Home again, home again, and back in the office, to do a little bit of work before it’s home to finish a first draft of one of the two major bits of writing I need to finish in the next eight days. Yes, I’m terrified. But I’ll get it done, because this (writing on really tight deadlines) it what I was trained to do.
Those tight deadlines mean that I’m not rushing out to do the thing (other than going to see The Eagle) that I’m dying to do this week, which is cut my hair. If you were at Gally, you might have noticed I was looking quite a bit shaggier than usual. There was a reason for that, and I’m been trying to find a way to explain it without looking like much more of a mad(wo)man than I already am. But, I’ve decided I don’t care, as it’s on point to some of the things I was saying about Doctor Who the other day.
When I first started acting, I had this moment, sitting in a theater watching the credits roll on something or other than there were three directions I would work with, somehow, sometime. This wasn’t just an expression of desire in my mind, but a fact that had simply not yet come into being (remember what I was saying about all times are now?)
Those directors were, and are, Sam Mendes, Todd Haynes, and Baz Luhrmann. Folks that know me know that I got my first screen credit in Revolutionary Road, putting me a 1/3 of the way to this thing I decided on in a moment of sentimentality at a picture I can’t recall (although I am alternately sure it was either Haynes’ Far from Heaven or one of the Lord of the Rings films). That this first screen credit also came to me for dancing, for doing the first thing I was ever good at and the first thing I was ever trained to do, also meant so much to me. The residuals checks aren’t bad either (and conveniently timed! One was in the mailbox when I got home from L.A. last night).
But beyond that, I haven’t really worried about it. Some auditions that come up I want more than others; such is the way of the world. But I’m always busy with something in my many ambitions, even if it’s not acting, and I am largely content. Living in New York gives me a certain sort of out. If it’s not filming here, it’s largely not my problem. If it’s not filming in the U.S., then it’s really not my problem — I don’t have to worry about success or failure; the option, in these circumstances, isn’t even on the table.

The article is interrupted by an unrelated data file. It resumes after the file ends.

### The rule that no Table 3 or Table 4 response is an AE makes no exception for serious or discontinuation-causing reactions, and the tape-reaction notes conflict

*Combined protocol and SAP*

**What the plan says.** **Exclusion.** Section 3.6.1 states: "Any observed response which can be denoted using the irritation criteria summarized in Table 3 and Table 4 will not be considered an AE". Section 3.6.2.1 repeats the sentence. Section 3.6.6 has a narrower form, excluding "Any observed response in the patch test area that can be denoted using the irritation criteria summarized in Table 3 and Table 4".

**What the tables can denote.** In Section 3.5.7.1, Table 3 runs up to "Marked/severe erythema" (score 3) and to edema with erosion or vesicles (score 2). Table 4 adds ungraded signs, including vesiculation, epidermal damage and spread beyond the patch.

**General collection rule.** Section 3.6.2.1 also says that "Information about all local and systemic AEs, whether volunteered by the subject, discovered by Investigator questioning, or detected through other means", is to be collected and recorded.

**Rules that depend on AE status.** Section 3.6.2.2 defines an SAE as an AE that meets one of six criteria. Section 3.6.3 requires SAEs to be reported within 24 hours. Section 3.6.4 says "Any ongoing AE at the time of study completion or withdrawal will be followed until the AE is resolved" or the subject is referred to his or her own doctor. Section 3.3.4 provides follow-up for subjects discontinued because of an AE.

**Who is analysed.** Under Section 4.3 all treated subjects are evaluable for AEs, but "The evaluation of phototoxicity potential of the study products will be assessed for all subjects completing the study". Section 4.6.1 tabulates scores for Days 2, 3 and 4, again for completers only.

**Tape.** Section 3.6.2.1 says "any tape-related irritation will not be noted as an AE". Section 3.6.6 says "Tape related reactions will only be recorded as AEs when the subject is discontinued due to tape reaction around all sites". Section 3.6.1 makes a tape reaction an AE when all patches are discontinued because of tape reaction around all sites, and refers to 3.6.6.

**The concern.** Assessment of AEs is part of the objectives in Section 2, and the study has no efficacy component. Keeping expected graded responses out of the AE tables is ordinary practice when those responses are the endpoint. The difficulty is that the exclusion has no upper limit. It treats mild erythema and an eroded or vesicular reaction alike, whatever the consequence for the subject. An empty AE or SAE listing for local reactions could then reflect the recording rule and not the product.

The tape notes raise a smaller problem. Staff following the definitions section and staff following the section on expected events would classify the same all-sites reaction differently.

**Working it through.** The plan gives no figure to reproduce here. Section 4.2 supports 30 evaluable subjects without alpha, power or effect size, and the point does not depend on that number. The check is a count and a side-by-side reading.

And then Baz Luhrmann started making noises about The Great Gatsby and moved to New York, and my brain exploded. Because who mostly gets work in non-contemporary films? That’d be me. And who dances? Surely Gatsby would need historical dance. And hey, I live in New York and always, always get cast high status. I was thrilled; I was terrified; I was, oddly, trapped in Switzerland at the time, moaning at my friends in email about the gossip sheets and everything that I was missing. All I could do was not cut my too-short-for-the-period hair, which has since been going through an awkward stage both in terms of shape and gender.
Gatsby was on, Gatsby was off. Christian was telling me to cut my hair anyway. Everyone else I knew was sort of rolling their eyes but also totally understanding of my need to look right should the opportunity arise; not cutting my hair was nothing compared to that business of running away to Australia to study at NIDA in 2005. Patty, when I called her at her dig site in India, sweetly and dutifully said, “Poor baby,” when I complained about the state of my shagginess.
Then, while I was at Gally, the story broke (again): Gatsby‘s on. And shooting (apparently in 3D, but that’s a subject for another post) in Australia. My first response was to punch the air, because my hair has really, really been driving me ’round the bend. And my second response was to weep. And when I told Marci about it, who said all the right things in that sorry-like-you-say-when-someone-dies way, I said, I guess some relationships are always better with longing and thought both of the celebration of longing that is the Whoniverse (hey, I was at Gally) and of my very weird and difficult and solitary previously mentioned month down in Sydney. I even found myself missing Bondi Beach, which was the one place in my beautiful borrowed city I sort of hated at the time — too West Coast for this New York creature.
Righto. So no more Gatsby fears for me. No more terror of not getting the chance or getting the chance and not being good enough. Now, I just get to cut my hair, look forward to the next picture from one of my favorite directors, and not have to listen to “When I Meet the Wizard” from Wicked on repeat to remind myself how easily the people we admire can let us down just by virtue of being human.
I’m oddly content with that. For now. But I still remember sitting in that theater all those years ago as the credits rolled on some film I’ve misplaced in my head. And it’s with great and wacky relief that I can tell you my certitude hasn’t changed. But, oh man, I am so glad to be able to do something about this crap curling on the back of my neck. Now the only lingering question is what the hell to do about my grey.
But whatever the answer is, it can wait until March 2, after I’ve made my editors happy.